The biggest disappointment of the sale to the Sack family was the buy-in of the Trask family oak chest with drawer, attributed to the Symonds Shop, Salem, Mass., 1680-1700. “I expected the Trask chest to bring at least $200,000,” Albert Sack said after the sale. This figure was the high estimate set by the auction house. Robert Sack also expected the chest to sell and be among the top lots in the auction.
As for the overall results of the sale, $2,228,645 with the buyer’s premium and only 34 of the 234 lots unsold, Albert Sack said “It was not great and I only wish the Trask family chest had found a buyer.” From Robert Sack, “It brought about what I expected.” Leslie Keno of the American furniture department at Sotheby’s noted, “We are very pleased with the sale and I am sure that some of the lots that did not sell here today will find buyers in the days to come.” He added that “it has been a great Americana Week for Sotheby’s and we are off and running again first thing tomorrow morning when Bill Stahl and I have an appraisal to do. It never stops.”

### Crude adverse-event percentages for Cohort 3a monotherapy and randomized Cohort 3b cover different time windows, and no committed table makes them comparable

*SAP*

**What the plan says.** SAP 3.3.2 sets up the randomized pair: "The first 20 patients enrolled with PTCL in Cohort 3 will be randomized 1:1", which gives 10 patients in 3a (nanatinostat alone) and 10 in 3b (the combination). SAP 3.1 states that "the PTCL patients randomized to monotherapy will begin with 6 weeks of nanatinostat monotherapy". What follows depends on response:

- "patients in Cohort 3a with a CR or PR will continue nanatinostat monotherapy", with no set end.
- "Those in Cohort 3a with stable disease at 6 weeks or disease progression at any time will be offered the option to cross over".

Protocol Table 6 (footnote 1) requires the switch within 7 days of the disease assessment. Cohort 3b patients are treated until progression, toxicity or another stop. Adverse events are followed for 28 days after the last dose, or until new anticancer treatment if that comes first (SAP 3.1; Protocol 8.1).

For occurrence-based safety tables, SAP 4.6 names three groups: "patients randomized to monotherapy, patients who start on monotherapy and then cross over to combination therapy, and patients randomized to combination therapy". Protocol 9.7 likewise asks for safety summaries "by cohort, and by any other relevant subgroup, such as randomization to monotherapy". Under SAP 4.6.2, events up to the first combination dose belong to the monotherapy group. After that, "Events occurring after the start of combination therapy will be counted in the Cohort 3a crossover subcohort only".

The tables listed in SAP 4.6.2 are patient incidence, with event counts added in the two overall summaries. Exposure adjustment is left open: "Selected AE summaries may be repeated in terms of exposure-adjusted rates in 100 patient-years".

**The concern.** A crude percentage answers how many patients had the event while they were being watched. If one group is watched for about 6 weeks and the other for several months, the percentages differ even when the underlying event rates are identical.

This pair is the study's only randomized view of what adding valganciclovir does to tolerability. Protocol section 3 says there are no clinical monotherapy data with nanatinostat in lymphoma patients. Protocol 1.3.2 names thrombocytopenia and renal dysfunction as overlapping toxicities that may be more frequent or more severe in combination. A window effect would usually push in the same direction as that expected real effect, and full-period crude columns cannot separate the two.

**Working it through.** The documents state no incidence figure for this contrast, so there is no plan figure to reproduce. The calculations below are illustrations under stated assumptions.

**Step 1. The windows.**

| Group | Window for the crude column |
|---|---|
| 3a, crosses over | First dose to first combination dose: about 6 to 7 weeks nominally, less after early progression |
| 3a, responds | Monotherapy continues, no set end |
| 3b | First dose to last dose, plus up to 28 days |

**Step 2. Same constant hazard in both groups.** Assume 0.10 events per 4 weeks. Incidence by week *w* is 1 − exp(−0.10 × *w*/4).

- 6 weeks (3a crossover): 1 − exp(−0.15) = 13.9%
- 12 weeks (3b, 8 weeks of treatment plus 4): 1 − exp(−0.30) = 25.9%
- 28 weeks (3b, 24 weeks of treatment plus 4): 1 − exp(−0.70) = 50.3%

Totals for the American Week at Sotheby’s set a new record at $27,333,187, topping the old record set in 1997, $24.7 million. These numbers include the buyer’s premium, 20 percent of the successful bid up to $15,000; 15 percent on the next $85,000 up to $100,000; and 10 percent on any bid in excess of $100,000.
As for the future of the Sack family, neither Albert nor Robert are talking about retirement. In fact, Albert is heading for Portsmouth, N.H., where he will take on some duties with Ronald Bourgeault and Northeast Auctions, and Robert is planning an expansion of the Sack website to be called Sack Heritage Group, Inc.
Good Luck To All.